I stripped the wallpaper and repainted one room, and I chose to do it this way because the wallpaper was one layer, and it came off very easily. Then it just needed a light sand, a bit of filler in spots and ready for the undercoat. It's by far the best paint job in the house.
Leave it as it is if it is reasonably tidy. Think of the wallpaper a protecting your walls until it needs to have something done.
Spend your money on doing things that will increase your return.
Street appeal - exterior painting, tidy low maintenance gardens, driveway, or mailbox
Kitchen cupboards, benchtop or sink
Bathroom sink, shower or loo
I'll echo Tan. If you're going to rent the place out, only make changes that'll get you more rent.
Unless it needs work to protect the place. E.g. Is it damp? If so, I'd spend the money on a DVS unit before spending it on painting.
Last edited by One; 02-08-2010 at 11:48 AM.
I've painted over wallpaper several times. Things I've found...
Some vynll papers with a heavy embossed shiny stripe do not paint well....stripe shows thru...IMHO don't waste your time...it will always look hideous
Use wallpaper paste on any loose edges NOT PVA....wallpaper shrinks when dry and the edges won't match up....paste is designed for wallpaper, it wets and stretches it back into shape.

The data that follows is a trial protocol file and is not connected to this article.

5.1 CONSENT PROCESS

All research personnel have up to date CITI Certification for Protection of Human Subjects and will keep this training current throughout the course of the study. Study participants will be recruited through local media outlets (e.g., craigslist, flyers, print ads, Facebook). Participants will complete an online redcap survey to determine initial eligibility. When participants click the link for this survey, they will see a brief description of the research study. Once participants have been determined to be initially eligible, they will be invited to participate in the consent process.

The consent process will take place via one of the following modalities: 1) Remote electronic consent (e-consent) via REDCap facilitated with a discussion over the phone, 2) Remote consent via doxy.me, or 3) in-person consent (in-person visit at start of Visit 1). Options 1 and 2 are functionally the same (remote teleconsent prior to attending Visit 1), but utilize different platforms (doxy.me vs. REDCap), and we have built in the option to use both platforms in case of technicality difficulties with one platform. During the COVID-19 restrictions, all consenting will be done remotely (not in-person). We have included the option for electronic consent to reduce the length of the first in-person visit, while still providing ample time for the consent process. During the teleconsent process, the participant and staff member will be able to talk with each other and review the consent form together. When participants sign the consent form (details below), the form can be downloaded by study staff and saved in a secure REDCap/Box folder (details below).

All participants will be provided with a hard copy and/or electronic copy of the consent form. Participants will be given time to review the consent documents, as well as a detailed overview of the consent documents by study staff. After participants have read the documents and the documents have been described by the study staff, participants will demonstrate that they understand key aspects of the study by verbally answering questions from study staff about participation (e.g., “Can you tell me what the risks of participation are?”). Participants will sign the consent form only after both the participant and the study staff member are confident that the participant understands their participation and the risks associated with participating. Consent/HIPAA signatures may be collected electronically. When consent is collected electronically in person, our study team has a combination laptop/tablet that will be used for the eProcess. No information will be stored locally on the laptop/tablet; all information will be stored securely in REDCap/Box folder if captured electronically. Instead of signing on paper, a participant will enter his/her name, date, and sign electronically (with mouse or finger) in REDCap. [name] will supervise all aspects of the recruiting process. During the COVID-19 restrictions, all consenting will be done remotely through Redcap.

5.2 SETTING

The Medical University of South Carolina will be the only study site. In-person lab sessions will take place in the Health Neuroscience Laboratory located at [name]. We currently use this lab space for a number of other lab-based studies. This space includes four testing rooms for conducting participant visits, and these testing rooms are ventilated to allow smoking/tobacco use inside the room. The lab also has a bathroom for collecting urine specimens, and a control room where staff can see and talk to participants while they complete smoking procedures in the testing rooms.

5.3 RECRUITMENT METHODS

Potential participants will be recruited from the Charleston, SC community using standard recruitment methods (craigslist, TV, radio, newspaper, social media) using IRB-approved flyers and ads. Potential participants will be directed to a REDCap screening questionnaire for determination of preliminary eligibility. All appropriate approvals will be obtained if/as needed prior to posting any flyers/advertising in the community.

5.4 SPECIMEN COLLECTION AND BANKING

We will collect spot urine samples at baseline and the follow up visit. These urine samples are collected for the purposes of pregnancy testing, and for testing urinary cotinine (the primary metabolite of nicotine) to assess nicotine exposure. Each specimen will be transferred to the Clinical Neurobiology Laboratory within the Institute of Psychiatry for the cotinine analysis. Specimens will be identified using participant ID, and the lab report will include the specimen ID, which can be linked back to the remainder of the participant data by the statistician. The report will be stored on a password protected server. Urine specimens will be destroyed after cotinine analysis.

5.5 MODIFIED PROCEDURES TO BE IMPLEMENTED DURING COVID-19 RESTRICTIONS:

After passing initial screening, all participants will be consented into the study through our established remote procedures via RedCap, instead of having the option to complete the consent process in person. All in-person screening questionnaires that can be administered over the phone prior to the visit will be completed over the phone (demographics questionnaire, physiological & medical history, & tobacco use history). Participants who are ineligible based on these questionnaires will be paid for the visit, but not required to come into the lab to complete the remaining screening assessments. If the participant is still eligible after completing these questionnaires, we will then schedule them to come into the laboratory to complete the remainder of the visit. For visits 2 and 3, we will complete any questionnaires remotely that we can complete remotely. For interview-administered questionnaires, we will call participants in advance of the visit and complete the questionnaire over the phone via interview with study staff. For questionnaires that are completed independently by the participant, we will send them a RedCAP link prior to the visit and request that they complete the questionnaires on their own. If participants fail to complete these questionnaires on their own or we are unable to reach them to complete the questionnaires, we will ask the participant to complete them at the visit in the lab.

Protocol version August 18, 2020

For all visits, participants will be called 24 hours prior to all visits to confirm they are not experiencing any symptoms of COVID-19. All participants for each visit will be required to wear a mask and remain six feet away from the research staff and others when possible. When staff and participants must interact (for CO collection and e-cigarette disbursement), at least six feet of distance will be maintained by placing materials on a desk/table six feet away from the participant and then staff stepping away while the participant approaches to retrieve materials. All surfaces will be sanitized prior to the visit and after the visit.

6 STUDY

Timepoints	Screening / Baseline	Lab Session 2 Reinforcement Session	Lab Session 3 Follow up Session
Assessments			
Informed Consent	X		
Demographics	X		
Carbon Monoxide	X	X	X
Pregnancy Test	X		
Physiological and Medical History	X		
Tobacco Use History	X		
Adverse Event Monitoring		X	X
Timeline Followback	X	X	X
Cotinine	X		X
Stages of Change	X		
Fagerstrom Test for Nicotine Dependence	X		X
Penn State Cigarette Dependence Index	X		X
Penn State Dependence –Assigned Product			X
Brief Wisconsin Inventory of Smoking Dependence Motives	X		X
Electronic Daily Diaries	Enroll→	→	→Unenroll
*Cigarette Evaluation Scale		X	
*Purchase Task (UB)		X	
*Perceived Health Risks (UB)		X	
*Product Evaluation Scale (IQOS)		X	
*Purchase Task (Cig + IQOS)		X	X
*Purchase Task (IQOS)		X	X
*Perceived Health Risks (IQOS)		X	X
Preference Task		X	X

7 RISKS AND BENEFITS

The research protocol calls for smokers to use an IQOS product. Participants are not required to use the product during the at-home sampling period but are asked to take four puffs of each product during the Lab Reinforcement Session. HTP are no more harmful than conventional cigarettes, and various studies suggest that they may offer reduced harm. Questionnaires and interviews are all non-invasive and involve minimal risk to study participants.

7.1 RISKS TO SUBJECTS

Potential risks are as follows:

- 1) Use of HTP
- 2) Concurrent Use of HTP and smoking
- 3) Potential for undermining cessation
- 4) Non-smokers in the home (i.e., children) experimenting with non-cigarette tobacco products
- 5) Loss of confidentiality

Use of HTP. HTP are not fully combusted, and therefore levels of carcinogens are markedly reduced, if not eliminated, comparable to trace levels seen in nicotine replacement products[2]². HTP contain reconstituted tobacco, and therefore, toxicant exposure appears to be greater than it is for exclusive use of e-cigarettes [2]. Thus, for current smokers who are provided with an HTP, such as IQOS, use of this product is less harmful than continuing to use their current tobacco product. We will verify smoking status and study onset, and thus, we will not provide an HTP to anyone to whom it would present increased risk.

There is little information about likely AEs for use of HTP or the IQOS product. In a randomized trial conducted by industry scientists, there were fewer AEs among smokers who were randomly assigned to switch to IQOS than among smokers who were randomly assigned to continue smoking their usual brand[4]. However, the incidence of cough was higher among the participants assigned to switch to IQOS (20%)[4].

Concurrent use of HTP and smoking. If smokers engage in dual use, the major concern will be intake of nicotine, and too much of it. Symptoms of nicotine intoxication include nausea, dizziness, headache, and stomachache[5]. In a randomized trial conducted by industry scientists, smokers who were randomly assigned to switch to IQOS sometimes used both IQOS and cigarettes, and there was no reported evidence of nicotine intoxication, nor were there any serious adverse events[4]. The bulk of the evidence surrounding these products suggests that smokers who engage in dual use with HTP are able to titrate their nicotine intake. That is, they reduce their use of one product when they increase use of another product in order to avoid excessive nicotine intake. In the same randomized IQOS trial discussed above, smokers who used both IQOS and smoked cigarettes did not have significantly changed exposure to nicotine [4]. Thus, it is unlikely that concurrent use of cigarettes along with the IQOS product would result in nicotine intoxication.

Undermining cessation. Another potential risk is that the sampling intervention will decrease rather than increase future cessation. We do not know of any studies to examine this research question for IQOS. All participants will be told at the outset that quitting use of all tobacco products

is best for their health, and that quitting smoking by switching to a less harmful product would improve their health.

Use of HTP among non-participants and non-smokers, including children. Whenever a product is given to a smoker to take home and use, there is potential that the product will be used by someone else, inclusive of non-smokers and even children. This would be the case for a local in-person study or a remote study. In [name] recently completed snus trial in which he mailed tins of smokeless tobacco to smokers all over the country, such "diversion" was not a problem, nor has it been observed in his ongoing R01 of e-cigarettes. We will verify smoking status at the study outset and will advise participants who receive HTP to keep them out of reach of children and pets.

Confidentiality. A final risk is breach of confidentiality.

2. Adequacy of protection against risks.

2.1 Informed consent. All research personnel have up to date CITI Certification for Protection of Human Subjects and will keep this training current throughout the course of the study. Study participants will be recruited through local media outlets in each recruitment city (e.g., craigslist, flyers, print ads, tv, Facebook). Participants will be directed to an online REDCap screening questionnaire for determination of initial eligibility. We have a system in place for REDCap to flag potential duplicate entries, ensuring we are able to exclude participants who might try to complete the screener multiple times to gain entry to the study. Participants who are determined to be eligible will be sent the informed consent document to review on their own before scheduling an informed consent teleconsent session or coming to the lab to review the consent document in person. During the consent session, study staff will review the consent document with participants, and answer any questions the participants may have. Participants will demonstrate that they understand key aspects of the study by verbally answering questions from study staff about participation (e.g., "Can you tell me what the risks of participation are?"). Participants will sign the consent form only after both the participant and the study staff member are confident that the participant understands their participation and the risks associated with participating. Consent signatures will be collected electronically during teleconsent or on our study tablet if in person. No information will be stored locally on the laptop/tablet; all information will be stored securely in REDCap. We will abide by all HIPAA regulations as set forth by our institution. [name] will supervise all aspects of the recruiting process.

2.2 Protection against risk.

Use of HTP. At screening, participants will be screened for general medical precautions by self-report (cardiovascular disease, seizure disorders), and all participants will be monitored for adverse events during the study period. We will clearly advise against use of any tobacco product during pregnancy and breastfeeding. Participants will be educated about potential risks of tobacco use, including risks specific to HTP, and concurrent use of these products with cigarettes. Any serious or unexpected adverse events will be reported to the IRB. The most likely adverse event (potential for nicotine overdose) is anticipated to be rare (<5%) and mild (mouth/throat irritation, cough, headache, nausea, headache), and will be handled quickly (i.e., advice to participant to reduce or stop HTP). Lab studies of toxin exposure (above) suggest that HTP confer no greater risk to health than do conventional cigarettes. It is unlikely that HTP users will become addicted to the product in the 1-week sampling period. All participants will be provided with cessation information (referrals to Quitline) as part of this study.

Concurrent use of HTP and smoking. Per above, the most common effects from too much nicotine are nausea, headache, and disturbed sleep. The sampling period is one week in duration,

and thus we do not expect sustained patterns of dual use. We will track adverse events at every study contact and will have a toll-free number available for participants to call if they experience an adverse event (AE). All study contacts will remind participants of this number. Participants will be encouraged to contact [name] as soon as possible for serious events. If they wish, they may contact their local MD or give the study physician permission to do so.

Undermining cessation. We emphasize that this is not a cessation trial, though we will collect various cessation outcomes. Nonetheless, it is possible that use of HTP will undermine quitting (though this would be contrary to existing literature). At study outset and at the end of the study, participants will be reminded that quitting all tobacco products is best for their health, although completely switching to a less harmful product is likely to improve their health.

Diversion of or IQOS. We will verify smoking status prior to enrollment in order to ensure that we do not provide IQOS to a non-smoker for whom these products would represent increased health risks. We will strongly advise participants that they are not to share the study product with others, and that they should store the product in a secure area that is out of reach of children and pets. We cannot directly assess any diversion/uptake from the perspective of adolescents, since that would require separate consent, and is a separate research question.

Use an oil based sealer/undercoat on ALL of the wall not just the joins....it will seal the paper so it won't peel off when painted with water based paint.
Another reason sealer is necessary......if there is a gold/silver fleck in the pattern, these flecks will show thru' if not sealed.
Think smart! Get your sealer tinted to match...you will probably need only one top coat if you do this. Otherwise to get a really good job you'll need 2 topcoats....more money, paint and time! Note, not sure if you can tint sealer to a dark colour...but check this.
Use the same paint on the ceiling as well as the walls....you don't need special ceiling paint!
I get the same colour in enamel for the window frames and skirting boards, saves heaps of time as you don't have to be quite as careful painting the edges.
I paint all of my flats with the one colour...this way, I always have paint on hand to do touch-ups.
Don't do the painting unless you are prepared to do a decent job! Substandard work will result in reduced rent AND you'll end up with crap tennants.....all the good tennants will rent the "nice" looking properties.
Ooops and I forgot to say, if you strip the wall paper it will cost heaps to correct....
When a house is initially plastered, the owner/builder will specify the "quality"....ie either "paint finish" or "paper finish".
"paper finish" is rougher and has many defects that will show thru' paint but NOT wallpaper.
Your property is almost certainly not to a "paint finish"....this means if you strip the paper, you will then have to have it "skim coated" ....very very pricey
Dark colours usually involve a dark base colour for the paint which is then tinted further.
Originally Posted by Ahar
What you can do though is get the sealer tinted to a colour at least part
way to the final colour. This is often enough.
If you've got enough painting to do consider using the ceiling paint because it is often MUCH cheaper than wall paint.